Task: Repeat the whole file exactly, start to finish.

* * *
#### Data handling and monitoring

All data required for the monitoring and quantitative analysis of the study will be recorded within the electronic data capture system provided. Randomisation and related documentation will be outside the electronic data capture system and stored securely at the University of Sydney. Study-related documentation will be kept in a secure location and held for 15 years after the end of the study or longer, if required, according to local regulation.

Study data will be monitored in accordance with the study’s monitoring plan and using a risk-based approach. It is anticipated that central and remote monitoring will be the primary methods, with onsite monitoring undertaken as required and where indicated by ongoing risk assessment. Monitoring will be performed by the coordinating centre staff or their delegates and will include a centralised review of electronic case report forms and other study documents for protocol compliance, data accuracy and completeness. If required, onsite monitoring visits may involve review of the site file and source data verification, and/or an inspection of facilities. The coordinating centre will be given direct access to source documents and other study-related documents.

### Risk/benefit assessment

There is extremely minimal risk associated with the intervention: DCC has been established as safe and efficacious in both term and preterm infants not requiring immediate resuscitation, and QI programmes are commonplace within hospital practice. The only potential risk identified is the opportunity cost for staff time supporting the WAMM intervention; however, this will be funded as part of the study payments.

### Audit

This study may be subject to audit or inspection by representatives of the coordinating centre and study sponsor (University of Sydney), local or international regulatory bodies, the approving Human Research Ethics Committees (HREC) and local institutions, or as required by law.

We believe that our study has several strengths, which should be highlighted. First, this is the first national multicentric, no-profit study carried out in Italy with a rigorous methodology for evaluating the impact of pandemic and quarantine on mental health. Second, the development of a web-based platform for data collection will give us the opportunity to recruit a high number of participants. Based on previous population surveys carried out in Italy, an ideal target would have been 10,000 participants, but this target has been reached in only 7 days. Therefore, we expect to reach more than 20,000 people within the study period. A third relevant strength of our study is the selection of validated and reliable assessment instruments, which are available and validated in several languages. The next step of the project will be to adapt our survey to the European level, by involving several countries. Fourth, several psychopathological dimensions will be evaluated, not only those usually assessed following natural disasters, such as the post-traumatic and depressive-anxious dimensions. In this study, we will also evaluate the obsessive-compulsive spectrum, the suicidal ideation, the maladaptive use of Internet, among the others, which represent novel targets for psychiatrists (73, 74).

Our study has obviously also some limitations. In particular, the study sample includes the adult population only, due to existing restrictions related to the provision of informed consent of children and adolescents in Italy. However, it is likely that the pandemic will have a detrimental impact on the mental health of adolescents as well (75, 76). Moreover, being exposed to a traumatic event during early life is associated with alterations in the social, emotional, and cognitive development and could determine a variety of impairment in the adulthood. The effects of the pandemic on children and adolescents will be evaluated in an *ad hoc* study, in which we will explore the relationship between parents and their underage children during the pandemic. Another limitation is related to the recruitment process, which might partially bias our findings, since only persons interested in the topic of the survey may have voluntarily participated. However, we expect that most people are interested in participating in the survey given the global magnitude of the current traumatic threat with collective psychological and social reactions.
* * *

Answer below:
#### Data handling and monitoring

All data required for the monitoring and quantitative analysis of the study will be recorded within the electronic data capture system provided. Randomisation and related documentation will be outside the electronic data capture system and stored securely at the University of Sydney. Study-related documentation will be kept in a secure location and held for 15 years after the end of the study or longer, if required, according to local regulation.

Study data will be monitored in accordance with the study’s monitoring plan and using a risk-based approach. It is anticipated that central and remote monitoring will be the primary methods, with onsite monitoring undertaken as required and where indicated by ongoing risk assessment. Monitoring will be performed by the coordinating centre staff or their delegates and will include a centralised review of electronic case report forms and other study documents for protocol compliance, data accuracy and completeness. If required, onsite monitoring visits may involve review of the site file and source data verification, and/or an inspection of facilities. The coordinating centre will be given direct access to source documents and other study-related documents.

### Risk/benefit assessment

There is extremely minimal risk associated with the intervention: DCC has been established as safe and efficacious in both term and preterm infants not requiring immediate resuscitation, and QI programmes are commonplace within hospital practice. The only potential risk identified is the opportunity cost for staff time supporting the WAMM intervention; however, this will be funded as part of the study payments.

### Audit

This study may be subject to audit or inspection by representatives of the coordinating centre and study sponsor (University of Sydney), local or international regulatory bodies, the approving Human Research Ethics Committees (HREC) and local institutions, or as required by law.

We believe that our study has several strengths, which should be highlighted. First, this is the first national multicentric, no-profit study carried out in Italy with a rigorous methodology for evaluating the impact of pandemic and quarantine on mental health. Second, the development of a web-based platform for data collection will give us the opportunity to recruit a high number of participants. Based on previous population surveys carried out in Italy, an ideal target would have been 10,000 participants, but this target has been reached in only 7 days. Therefore, we expect to reach more than 20,000 people within the study period. A third relevant strength of our study is the selection of validated and reliable assessment instruments, which are available and validated in several languages. The next step of the project will be to adapt our survey to the European level, by involving several countries. Fourth, several psychopathological dimensions will be evaluated, not only those usually assessed following natural disasters, such as the post-traumatic and depressive-anxious dimensions. In this study, we will also evaluate the obsessive-compulsive spectrum, the suicidal ideation, the maladaptive use of Internet, among the others, which represent novel targets for psychiatrists (73, 74).

Our study has obviously also some limitations. In particular, the study sample includes the adult population only, due to existing restrictions related to the provision of informed consent of children and adolescents in Italy. However, it is likely that the pandemic will have a detrimental impact on the mental health of adolescents as well (75, 76). Moreover, being exposed to a traumatic event during early life is associated with alterations in the social, emotional, and cognitive development and could determine a variety of impairment in the adulthood. The effects of the pandemic on children and adolescents will be evaluated in an *ad hoc* study, in which we will explore the relationship between parents and their underage children during the pandemic. Another limitation is related to the recruitment process, which might partially bias our findings, since only persons interested in the topic of the survey may have voluntarily participated. However, we expect that most people are interested in participating in the survey given the global magnitude of the current traumatic threat with collective psychological and social reactions.